Tuesday, December 06, 2022

Cemetery Flags

(Above: Cemetery Flags. 9'1" x 4'8". Assorted US flags retrieved from cemetery trash bins free-motion embroidered onto a discarded casket flag.  Click on any image to enlarge.)

For several years, I've prided myself on having absolutely NO UFOs!  Among fiber artists and quilters, this is highly unusual.  So ... what's a UFO? Well ... the letters stand for UnFinished Objects.  I'm a "finisher" and always have been.  Yet, I recently found a box in which there lay a UFO ... my UFO from July 2011.  I blogged about starting this project HERE.  I seriously meant to finish it. It went to my art residency at Hot Springs National Park in Arkansas (2011) where I nearly broke my little Bernina sewing machine.  The bulk of 61 little US flags basted on a casket flag with a foundation layer of black, recycled industrial felt was just too much.  Apparently, I put it into the box and totally forgot about it ... including the time when I totally moved my studio home from a cooperative studio group.  I must have moved the box!  I just didn't open it.

(Above:  Ernie the Cat supervising the flags.)

As soon as I took the basted art quilt out of the box, Ernie the Cat jumped into the box.  This action really seemed like a sign to finish the work ... or at least not to put it back into the box! LOL!  After all, the box was otherwise "occupied" and I now own a Babylock Tiara, a machine that can handle such a big, bulky piece.  I then looked at my assorted thread.  I had a large cone of variegated navy blue, variegated bright red, and two large spools of a medium blue to white thread.  Perfect.  I was stitching within a half hour ... and I've been stitching for hours and hours ever since.  Let's face it; a casket flag measures 9 1/2' x 5'.  That's a lot of area for dense machine embroidery!

(Above:  Cemetery Flags, stitching finished but excess felt isn't cut away.  Ernie the Cat would supervise the final finishing touches!)

While stitching, I contemplated all sorts of ways to finish the work.  I happen to have two more casket flags.  (Like the foundation for Cemetery Flags, these casket flags came on table lots at Bill Mishoe's estate auctions from families who discarded their loved ones' military/memorial flags.  Hard to believe but true!)  I thought about using one for the reverse side.  Yet, the dense stitching naturally shrunk the area.  From an original size of 9 1/2' x 5', the final dimensions measure 9'1" x 4'8".  Because the piece was stitched while rolled, I never really saw it until placing it on our living room floor.  At that time, it became obvious that all I needed to do was to trim away the excess black industrial felt.  No back or binding was needed.  In fact, no 4" sleeve is needed either.  Flags have grommets!

(Above:  Reverse side of Cemetery Flags.)

I didn't really need to cover the back. The reverse side actually looks good too!  It shows the patterns I stitched, especially when I used a white thread in the bobbin.  Otherwise, I used a black thread, especially for the variegated navy thread.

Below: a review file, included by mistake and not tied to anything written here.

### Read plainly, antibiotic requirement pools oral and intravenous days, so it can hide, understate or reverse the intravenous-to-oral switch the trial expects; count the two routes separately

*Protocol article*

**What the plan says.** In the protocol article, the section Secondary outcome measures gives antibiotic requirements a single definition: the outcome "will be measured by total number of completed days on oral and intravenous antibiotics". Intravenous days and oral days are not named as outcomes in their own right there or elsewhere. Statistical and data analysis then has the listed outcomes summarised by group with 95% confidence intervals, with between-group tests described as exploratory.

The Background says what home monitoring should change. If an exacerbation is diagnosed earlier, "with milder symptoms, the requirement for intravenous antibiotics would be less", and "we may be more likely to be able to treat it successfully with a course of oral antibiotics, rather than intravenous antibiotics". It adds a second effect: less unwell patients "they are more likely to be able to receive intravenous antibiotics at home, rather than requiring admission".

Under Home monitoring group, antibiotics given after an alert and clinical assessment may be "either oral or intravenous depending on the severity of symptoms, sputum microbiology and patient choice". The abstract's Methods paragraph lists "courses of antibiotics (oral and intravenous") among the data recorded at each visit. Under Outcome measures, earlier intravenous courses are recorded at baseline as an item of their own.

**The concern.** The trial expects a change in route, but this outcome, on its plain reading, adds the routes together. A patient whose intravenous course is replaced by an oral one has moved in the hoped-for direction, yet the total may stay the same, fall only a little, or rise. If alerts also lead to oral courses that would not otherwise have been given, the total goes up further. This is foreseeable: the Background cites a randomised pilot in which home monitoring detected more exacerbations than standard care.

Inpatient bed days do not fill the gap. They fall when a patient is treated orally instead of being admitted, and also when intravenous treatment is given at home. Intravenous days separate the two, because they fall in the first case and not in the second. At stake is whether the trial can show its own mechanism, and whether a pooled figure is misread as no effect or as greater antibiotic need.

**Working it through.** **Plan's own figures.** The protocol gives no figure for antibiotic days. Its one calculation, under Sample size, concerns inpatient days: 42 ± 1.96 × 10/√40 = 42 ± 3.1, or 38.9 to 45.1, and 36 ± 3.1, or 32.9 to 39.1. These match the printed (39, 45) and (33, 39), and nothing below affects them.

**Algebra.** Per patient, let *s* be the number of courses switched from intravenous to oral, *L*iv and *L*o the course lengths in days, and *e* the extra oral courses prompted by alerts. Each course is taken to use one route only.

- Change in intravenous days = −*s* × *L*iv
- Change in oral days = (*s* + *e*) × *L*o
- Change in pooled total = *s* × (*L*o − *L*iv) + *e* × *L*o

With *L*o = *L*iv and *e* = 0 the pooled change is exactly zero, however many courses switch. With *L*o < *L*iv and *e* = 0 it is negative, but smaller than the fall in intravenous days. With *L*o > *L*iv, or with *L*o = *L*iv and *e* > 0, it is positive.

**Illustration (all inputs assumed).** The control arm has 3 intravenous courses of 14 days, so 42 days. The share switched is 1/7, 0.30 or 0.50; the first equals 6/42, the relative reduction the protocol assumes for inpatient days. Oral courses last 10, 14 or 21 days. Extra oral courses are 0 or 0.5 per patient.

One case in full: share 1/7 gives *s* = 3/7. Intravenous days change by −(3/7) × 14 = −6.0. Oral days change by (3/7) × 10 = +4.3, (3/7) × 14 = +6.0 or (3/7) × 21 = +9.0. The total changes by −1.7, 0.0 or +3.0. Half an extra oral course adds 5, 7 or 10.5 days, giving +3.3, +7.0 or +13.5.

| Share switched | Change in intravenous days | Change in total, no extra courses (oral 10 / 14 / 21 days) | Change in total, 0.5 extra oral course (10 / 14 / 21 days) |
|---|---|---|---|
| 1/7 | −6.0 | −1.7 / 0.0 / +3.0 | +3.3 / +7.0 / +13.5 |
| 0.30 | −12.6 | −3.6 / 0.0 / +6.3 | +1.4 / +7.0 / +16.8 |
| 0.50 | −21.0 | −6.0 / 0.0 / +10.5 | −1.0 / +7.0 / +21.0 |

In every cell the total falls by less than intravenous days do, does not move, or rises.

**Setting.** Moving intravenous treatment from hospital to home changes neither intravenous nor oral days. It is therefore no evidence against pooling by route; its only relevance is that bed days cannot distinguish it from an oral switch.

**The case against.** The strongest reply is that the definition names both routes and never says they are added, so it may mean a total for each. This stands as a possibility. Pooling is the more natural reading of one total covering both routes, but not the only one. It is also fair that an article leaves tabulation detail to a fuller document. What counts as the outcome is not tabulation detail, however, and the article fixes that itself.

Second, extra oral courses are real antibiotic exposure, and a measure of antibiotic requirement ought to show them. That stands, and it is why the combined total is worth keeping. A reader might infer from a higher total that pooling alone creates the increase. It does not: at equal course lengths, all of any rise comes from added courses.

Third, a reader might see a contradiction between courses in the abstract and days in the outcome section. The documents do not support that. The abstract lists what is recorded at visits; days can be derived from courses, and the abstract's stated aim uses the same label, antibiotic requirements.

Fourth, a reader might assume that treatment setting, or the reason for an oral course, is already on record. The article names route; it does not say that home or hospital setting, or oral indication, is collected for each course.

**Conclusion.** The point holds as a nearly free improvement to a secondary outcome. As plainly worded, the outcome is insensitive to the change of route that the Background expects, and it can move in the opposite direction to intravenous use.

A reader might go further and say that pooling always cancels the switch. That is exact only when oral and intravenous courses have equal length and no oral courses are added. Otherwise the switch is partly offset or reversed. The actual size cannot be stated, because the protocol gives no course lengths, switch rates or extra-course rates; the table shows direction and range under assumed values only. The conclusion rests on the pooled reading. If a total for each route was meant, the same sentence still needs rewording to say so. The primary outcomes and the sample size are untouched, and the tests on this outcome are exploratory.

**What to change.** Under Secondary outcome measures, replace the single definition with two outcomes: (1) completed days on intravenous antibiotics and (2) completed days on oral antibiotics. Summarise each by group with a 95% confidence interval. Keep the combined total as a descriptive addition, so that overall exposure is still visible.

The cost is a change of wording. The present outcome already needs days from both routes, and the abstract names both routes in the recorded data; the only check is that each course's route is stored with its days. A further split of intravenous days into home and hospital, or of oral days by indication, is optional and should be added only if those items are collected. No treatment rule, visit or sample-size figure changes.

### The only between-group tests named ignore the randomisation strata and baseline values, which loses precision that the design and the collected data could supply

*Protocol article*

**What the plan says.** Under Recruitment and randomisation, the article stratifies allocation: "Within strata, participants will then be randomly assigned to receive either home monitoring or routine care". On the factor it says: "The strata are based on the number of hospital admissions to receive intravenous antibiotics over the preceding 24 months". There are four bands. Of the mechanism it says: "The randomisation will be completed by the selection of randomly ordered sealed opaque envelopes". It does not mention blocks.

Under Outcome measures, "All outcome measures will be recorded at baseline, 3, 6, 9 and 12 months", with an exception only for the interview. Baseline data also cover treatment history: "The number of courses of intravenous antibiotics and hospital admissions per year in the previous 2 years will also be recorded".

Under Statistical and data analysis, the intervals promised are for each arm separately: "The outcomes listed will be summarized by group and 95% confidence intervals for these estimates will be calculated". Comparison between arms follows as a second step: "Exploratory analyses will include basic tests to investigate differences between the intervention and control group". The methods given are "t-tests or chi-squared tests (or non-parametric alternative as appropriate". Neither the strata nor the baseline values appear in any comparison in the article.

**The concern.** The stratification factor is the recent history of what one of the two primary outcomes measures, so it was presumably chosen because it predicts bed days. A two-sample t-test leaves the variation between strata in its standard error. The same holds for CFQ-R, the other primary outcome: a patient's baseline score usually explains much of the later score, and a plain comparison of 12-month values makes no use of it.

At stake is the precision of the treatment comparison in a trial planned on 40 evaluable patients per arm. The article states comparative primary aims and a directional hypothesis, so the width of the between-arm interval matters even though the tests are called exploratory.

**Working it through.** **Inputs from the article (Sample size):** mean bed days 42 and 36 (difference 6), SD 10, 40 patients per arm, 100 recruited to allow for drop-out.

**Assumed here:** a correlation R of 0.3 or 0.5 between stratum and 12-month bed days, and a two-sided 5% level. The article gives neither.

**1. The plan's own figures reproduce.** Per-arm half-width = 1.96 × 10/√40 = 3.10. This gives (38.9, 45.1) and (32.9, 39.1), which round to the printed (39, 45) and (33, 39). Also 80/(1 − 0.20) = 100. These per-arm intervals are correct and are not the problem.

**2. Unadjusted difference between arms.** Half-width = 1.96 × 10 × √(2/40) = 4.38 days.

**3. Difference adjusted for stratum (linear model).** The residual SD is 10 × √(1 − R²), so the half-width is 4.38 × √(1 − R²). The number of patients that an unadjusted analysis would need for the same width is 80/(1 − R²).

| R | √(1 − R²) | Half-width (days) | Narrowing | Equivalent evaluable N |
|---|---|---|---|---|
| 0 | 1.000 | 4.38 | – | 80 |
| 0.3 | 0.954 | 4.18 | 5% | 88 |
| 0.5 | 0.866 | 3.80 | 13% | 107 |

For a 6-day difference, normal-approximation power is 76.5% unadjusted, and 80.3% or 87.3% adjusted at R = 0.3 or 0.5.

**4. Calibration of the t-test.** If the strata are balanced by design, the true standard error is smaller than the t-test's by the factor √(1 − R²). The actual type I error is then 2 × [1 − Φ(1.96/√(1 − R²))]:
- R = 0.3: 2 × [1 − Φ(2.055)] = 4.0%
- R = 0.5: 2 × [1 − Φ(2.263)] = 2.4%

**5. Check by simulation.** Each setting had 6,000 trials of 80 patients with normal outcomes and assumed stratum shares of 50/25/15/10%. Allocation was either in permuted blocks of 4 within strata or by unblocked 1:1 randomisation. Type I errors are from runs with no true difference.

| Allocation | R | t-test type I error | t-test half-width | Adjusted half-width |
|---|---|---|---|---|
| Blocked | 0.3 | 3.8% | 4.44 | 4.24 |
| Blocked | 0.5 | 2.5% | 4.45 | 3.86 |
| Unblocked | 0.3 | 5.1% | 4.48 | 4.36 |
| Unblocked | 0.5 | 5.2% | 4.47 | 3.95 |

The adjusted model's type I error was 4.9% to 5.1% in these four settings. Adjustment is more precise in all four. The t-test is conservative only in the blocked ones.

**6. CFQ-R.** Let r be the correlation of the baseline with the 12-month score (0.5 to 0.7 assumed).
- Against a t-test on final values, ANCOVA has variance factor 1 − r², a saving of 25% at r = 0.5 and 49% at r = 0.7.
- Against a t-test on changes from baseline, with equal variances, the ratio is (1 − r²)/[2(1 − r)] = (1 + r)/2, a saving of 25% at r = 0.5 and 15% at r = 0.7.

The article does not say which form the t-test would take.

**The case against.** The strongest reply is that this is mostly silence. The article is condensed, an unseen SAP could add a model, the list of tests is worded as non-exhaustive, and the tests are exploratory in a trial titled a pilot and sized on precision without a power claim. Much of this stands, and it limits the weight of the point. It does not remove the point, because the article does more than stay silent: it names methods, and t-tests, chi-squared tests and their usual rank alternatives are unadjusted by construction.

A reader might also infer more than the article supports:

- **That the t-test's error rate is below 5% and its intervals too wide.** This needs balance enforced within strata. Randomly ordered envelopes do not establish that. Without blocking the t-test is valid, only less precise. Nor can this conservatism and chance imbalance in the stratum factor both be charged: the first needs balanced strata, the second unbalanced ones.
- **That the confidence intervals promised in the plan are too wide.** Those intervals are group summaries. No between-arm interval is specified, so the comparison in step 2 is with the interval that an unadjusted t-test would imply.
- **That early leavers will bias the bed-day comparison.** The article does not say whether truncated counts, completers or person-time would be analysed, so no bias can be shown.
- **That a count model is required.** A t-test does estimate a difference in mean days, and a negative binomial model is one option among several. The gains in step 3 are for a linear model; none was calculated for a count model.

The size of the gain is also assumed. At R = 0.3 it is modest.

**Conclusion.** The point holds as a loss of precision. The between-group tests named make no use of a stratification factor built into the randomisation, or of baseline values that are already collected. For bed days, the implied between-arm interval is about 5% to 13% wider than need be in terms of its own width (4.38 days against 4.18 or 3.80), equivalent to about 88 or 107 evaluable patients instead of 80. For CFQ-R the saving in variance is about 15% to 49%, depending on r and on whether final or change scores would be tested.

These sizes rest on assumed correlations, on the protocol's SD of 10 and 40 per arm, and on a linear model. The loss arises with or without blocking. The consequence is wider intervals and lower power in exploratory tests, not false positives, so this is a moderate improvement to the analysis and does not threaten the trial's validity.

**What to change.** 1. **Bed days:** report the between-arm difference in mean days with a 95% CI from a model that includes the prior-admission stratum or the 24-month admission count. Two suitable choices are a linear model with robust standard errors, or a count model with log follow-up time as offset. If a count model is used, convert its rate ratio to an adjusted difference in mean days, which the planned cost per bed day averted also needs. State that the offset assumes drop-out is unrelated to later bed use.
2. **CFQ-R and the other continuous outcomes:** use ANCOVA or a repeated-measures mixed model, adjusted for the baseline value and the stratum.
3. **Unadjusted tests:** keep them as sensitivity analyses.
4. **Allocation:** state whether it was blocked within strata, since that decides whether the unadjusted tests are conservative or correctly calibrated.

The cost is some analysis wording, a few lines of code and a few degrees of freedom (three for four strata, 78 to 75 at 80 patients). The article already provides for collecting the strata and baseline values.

(Above:  Detail of the reverse side of Cemetery Flags.)

I also worried about the heavy canvas hoist at the top of the flag.  Of course, it didn't shrink.  Thankfully, it doesn't seem to matter when hanging the work by the grommets.  I took the final images at Stormwater Studios where I had access to a 12' wall and lots of natural light.  My artistic mentor Stephen Chesley made the arrangements.  Thanks, Stephen!

(Above:  Photo from 2011 at Gallery 80808/Vista Studios ... from when I designed and basted the art quilt.)

Back when I designed and basted this art quilt, my studio was across the hallway from Stephen's.  In the photo above, my studio was on the left.  His was the door on the right.  At the time, I worried about this art quilt being a flag code violation.  Perhaps it is ... but I didn't throw out or consign to auction any of the flags.  I rescued them from the trash. 

(Above:  Cemetery Flags, basted and ready to be stitched ... back in July 2011 ... photographed at Gallery 80808/Vista Studios ... a place that no longer exists but was once where my studio was located.)

To me, there is something profound in thinking about the flag as a symbol.  There's also something profound in thinking about the people who threw these flags out ... flags that once marked a loved one's grave as a patriot, a veteran, a fellow American.  There's also something profound about the many ways artist and protesters have used the US flag for a wide range of opinions.  As an artist, I don't really want to put any personal spin on this piece.  I want it to speak to those who see it ... in the light they bring to the experience.  Below are some of the detail images I snapped.



Ann Scott said...

I enjoyed your story behind this piece, the photos of it, and Ernie, of course. I'd say you are the best that could have happened to any discarded flag.

Catherine - Mixed Media Artist said...

just WOW

of course this kind of tradition is probably only in America - I've no idea what happens my country for anyone in the Military.

In the 2nd photo is looks like you said to Ernie "smile" and he looked at you and couldn't decide what that meant...his look is priceless.